The Anthem is ZTE's first LTE device for the U.S. market. It's a shame, then, that it performs so poorly. Despite the LTE network's availability, the Anthem's 4G powers never kicked into high gear. As a general rule, web sites were slow to load no matter what type of network was available. (Separately, the Anthem never registered more than a single bar of LTE coverage even in areas where MetroPCS's LTE network is robust.)
The Anthem didn't do any better on MetroPCS's CDMA network. Data sessions fell on their face when the signal bottomed out, and the Anthem dropped numerous calls in weak network coverage areas. It fared somewhat better when coverage was robust.
Phone calls were below average in both quality and volume. The calls I made were plagued by static and uneven quality. Sometimes words would be clipped or cut off, making it difficult to hold conversations. The earpiece generates enough volume for use in a quiet home or office, but doesn't suffice when you take it out into the real world. I consistently had trouble hearing callers when in places such as coffee shops or restaurants. The speakerphone is also fine for quiet environments, but is easily overwhelmed if you attempt to use it outside or in a car. Ringers and alerts are barely adequate. The vibrate alert is OK, but not great.
The Anthem's battery is acceptable if you live in an area that only has 3G coverage. If you plan to use it in one of MetroPCS's LTE markets, be sure you also plan to pack a charger everywhere you go. When used under LTE, I had a hard time coaxing the Anthem through more than six hours of battery life. There is no way to turn the 4G radio off. This phone needs to be charged every day, and then some.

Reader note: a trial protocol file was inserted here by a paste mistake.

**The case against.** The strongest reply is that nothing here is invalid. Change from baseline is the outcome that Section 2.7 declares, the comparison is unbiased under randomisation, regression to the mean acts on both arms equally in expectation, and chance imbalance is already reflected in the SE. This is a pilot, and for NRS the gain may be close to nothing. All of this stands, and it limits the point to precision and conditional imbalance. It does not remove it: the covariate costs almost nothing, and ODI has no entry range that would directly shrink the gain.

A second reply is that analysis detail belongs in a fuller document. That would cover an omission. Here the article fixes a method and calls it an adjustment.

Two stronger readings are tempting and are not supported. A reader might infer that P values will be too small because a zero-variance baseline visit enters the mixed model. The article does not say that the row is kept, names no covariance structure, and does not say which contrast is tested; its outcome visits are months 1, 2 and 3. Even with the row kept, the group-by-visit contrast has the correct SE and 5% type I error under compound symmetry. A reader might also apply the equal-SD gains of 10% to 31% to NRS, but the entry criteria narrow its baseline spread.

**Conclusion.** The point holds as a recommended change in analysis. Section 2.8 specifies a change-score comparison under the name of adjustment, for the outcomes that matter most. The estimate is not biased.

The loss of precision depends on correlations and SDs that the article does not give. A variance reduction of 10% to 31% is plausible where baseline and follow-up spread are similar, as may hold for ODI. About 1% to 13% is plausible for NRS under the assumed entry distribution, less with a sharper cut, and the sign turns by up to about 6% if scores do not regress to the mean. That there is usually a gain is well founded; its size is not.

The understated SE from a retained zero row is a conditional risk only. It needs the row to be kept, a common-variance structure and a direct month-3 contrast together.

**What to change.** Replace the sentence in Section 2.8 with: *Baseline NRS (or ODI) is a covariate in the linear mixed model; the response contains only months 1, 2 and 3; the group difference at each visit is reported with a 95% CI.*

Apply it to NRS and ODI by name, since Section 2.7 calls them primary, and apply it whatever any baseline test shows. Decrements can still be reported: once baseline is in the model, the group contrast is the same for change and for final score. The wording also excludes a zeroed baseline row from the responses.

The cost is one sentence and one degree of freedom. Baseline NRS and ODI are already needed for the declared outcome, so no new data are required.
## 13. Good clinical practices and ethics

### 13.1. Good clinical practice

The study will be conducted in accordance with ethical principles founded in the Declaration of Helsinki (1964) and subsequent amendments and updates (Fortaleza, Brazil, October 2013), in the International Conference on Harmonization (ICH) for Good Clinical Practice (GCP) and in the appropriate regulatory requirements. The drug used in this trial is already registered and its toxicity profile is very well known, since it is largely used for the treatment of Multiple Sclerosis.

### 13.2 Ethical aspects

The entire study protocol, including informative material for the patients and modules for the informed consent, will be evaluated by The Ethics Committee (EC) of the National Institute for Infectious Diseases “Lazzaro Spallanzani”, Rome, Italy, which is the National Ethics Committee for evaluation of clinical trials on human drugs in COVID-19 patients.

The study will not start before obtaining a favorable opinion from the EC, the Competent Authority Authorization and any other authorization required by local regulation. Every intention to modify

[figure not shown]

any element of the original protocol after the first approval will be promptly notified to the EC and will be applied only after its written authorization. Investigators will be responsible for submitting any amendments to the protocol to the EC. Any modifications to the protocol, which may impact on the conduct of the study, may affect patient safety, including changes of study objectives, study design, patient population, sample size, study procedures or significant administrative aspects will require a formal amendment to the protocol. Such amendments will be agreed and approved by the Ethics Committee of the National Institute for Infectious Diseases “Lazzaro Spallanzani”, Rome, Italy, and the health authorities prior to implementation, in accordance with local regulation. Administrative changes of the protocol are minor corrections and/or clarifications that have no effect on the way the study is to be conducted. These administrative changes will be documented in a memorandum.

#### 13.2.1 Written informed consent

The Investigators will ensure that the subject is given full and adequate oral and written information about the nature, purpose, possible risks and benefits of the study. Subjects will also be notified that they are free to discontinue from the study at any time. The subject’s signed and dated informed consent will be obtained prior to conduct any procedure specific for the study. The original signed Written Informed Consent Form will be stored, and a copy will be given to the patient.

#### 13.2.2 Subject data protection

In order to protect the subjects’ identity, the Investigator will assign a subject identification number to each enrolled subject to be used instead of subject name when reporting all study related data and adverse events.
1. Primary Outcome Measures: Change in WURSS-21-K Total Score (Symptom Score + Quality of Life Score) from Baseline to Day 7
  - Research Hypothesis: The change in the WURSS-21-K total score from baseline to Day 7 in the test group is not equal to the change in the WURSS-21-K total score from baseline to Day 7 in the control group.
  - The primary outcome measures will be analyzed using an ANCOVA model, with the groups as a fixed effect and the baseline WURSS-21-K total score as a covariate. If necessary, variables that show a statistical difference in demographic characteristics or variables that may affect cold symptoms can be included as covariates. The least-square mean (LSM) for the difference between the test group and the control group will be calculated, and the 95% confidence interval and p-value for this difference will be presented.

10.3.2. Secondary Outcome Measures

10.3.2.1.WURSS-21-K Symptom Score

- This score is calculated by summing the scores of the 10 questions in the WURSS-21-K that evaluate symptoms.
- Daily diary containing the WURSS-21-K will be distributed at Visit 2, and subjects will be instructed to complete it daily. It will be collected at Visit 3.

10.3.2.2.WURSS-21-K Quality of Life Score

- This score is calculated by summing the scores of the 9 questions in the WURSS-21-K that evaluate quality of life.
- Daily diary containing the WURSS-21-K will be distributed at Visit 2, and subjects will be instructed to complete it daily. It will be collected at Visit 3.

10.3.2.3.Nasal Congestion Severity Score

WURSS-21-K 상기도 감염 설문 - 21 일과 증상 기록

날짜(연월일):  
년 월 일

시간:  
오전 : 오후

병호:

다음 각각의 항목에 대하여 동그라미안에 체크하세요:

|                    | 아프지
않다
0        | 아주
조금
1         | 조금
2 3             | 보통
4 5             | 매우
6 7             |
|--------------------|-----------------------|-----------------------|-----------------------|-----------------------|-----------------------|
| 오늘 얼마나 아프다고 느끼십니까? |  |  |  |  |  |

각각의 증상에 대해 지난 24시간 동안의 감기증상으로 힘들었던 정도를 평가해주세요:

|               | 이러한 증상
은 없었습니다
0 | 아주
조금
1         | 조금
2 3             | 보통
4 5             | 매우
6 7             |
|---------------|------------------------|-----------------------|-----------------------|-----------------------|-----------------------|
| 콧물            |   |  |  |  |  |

The Anthem runs Android 2.3 Gingerbread. Yes, I know. I want to throttle MetroPCS and ZTE by the neck, too. Android 4.0 (Ice Cream Sandwich) has been out for a year now. There's very little excuse for this device to ship with Gingerbread. There's no word yet from MetroPCS if this device will ever be updated to Ice Cream Sandwich.
That complaint aside, the Anthem has the exact same user interface experience as found on the Coolpad Quattro 4G, Samsung Galaxy S Lightray 4G, and other recent smartphones offered by MetroPCS.
Here's what you need to know: There are no lock screen shortcuts. There are five home screen panels that are packed with MetroPCS stuff. You'll have to do a lot of rearranging to make the home screens your own. The main app menu can only be viewed as a grid, but at least you can move the apps around within the grid. Everything in the settings menu is stock Android.
In terms of customization, the Anthem doesn't offer more than the expected features. You can switch up wallpapers, use your own ringtones, and that type of stuff. The Anthem doesn't offer themes or profiles or any other fancy customization tools.
In terms of processor speed, the Anthem performs fine. I didn't see any problems or blips while using the device. The user interface and overall capabilities of the system software and processor were well matched.
The only thing unique about the Anthem's handling of the phone and contact applications is the ZTE-designed contact widget. It'll fill one of the home screen panels with your assigned "Favorites" all arranged in a nifty little box. The animations are pretty cool, and the widget lets you quickly access this selection of contacts. Everything else about the Anthem's calling and contact features is identical to other Android 2.3 Gingerbread devices.